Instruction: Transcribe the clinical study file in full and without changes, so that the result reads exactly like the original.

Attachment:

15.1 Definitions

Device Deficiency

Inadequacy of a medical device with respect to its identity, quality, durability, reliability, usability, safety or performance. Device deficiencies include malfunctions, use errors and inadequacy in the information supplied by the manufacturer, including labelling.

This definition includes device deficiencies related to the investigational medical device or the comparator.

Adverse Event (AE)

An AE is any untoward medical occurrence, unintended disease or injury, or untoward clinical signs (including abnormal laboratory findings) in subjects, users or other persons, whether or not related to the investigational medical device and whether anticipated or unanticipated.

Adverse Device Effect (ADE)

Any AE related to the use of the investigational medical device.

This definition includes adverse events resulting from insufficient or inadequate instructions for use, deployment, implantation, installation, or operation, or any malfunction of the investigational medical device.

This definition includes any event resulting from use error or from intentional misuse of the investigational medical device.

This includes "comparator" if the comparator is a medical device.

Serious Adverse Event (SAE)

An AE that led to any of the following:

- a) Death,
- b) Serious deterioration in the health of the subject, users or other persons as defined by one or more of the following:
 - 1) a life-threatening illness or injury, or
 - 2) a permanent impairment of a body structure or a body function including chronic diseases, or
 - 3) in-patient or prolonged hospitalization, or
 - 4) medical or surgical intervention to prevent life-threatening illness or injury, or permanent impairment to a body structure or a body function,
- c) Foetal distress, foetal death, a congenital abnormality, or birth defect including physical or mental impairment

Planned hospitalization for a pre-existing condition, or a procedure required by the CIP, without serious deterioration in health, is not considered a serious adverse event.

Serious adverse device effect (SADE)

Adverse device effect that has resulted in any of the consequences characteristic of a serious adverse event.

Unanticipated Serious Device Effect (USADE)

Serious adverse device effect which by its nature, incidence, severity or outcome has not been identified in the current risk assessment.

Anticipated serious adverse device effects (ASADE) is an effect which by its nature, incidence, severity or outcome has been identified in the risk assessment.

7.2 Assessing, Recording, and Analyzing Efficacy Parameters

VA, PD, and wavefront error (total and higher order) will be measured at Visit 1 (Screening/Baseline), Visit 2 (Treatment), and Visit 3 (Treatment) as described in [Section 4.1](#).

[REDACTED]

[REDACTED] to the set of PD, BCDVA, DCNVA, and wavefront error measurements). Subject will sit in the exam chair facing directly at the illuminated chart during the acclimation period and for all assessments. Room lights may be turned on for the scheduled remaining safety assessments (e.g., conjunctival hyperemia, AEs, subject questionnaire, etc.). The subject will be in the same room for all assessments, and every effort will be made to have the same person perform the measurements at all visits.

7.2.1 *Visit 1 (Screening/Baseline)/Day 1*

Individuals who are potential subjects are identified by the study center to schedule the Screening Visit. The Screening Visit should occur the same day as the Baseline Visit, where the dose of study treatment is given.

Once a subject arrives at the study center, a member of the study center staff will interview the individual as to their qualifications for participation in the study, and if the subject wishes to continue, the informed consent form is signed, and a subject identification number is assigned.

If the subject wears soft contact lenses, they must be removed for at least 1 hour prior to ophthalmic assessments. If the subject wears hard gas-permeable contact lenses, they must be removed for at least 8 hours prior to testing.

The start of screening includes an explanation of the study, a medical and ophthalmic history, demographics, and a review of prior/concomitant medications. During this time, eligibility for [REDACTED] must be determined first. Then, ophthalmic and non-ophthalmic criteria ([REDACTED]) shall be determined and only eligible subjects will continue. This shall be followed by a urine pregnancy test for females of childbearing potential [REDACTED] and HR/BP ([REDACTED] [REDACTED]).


15.1 Definitions

Device Deficiency

Inadequacy of a medical device with respect to its identity, quality, durability, reliability, usability, safety or performance. Device deficiencies include malfunctions, use errors and inadequacy in the information supplied by the manufacturer, including labelling.

This definition includes device deficiencies related to the investigational medical device or the comparator.

Adverse Event (AE)

An AE is any untoward medical occurrence, unintended disease or injury, or untoward clinical signs (including abnormal laboratory findings) in subjects, users or other persons, whether or not related to the investigational medical device and whether anticipated or unanticipated.

Adverse Device Effect (ADE)

Any AE related to the use of the investigational medical device.

This definition includes adverse events resulting from insufficient or inadequate instructions for use, deployment, implantation, installation, or operation, or any malfunction of the investigational medical device.

This definition includes any event resulting from use error or from intentional misuse of the investigational medical device.

This includes "comparator" if the comparator is a medical device.

Serious Adverse Event (SAE)

An AE that led to any of the following:

- a) Death,
- b) Serious deterioration in the health of the subject, users or other persons as defined by one or more of the following:
 - 1) a life-threatening illness or injury, or
 - 2) a permanent impairment of a body structure or a body function including chronic diseases, or
 - 3) in-patient or prolonged hospitalization, or
 - 4) medical or surgical intervention to prevent life-threatening illness or injury, or permanent impairment to a body structure or a body function,
- c) Foetal distress, foetal death, a congenital abnormality, or birth defect including physical or mental impairment

Planned hospitalization for a pre-existing condition, or a procedure required by the CIP, without serious deterioration in health, is not considered a serious adverse event.

Serious adverse device effect (SADE)

Adverse device effect that has resulted in any of the consequences characteristic of a serious adverse event.

Unanticipated Serious Device Effect (USADE)

Serious adverse device effect which by its nature, incidence, severity or outcome has not been identified in the current risk assessment.

Anticipated serious adverse device effects (ASADE) is an effect which by its nature, incidence, severity or outcome has been identified in the risk assessment.

7.2 Assessing, Recording, and Analyzing Efficacy Parameters

VA, PD, and wavefront error (total and higher order) will be measured at Visit 1 (Screening/Baseline), Visit 2 (Treatment), and Visit 3 (Treatment) as described in [Section 4.1](#).

[REDACTED]

[REDACTED] to the set of PD, BCDVA, DCNVA, and wavefront error measurements). Subject will sit in the exam chair facing directly at the illuminated chart during the acclimation period and for all assessments. Room lights may be turned on for the scheduled remaining safety assessments (e.g., conjunctival hyperemia, AEs, subject questionnaire, etc.). The subject will be in the same room for all assessments, and every effort will be made to have the same person perform the measurements at all visits.

7.2.1 *Visit 1 (Screening/Baseline)/Day 1*

Individuals who are potential subjects are identified by the study center to schedule the Screening Visit. The Screening Visit should occur the same day as the Baseline Visit, where the dose of study treatment is given.

Once a subject arrives at the study center, a member of the study center staff will interview the individual as to their qualifications for participation in the study, and if the subject wishes to continue, the informed consent form is signed, and a subject identification number is assigned.

If the subject wears soft contact lenses, they must be removed for at least 1 hour prior to ophthalmic assessments. If the subject wears hard gas-permeable contact lenses, they must be removed for at least 8 hours prior to testing.

The start of screening includes an explanation of the study, a medical and ophthalmic history, demographics, and a review of prior/concomitant medications. During this time, eligibility for [REDACTED] must be determined first. Then, ophthalmic and non-ophthalmic criteria ([REDACTED]) shall be determined and only eligible subjects will continue. This shall be followed by a urine pregnancy test for females of childbearing potential [REDACTED] and HR/BP ([REDACTED] [REDACTED]).